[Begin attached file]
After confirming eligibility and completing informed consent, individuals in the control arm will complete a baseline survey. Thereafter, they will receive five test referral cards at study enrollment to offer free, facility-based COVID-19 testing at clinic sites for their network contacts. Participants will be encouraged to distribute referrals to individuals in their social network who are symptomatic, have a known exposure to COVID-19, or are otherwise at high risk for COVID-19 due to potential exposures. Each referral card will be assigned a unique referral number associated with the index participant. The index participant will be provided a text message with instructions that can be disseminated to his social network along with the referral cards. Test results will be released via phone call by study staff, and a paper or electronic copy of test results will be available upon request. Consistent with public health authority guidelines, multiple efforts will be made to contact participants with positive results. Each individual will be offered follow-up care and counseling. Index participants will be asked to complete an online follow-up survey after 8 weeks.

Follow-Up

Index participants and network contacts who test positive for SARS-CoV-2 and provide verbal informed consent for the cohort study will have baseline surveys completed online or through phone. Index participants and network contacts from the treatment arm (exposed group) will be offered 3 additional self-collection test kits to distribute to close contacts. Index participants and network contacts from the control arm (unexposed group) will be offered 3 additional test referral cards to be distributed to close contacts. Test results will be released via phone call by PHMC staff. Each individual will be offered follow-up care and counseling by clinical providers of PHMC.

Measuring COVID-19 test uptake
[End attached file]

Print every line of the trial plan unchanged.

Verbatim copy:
After confirming eligibility and completing informed consent, individuals in the control arm will complete a baseline survey. Thereafter, they will receive five test referral cards at study enrollment to offer free, facility-based COVID-19 testing at clinic sites for their network contacts. Participants will be encouraged to distribute referrals to individuals in their social network who are symptomatic, have a known exposure to COVID-19, or are otherwise at high risk for COVID-19 due to potential exposures. Each referral card will be assigned a unique referral number associated with the index participant. The index participant will be provided a text message with instructions that can be disseminated to his social network along with the referral cards. Test results will be released via phone call by study staff, and a paper or electronic copy of test results will be available upon request. Consistent with public health authority guidelines, multiple efforts will be made to contact participants with positive results. Each individual will be offered follow-up care and counseling. Index participants will be asked to complete an online follow-up survey after 8 weeks.

Follow-Up

Index participants and network contacts who test positive for SARS-CoV-2 and provide verbal informed consent for the cohort study will have baseline surveys completed online or through phone. Index participants and network contacts from the treatment arm (exposed group) will be offered 3 additional self-collection test kits to distribute to close contacts. Index participants and network contacts from the control arm (unexposed group) will be offered 3 additional test referral cards to be distributed to close contacts. Test results will be released via phone call by PHMC staff. Each individual will be offered follow-up care and counseling by clinical providers of PHMC.

Measuring COVID-19 test uptake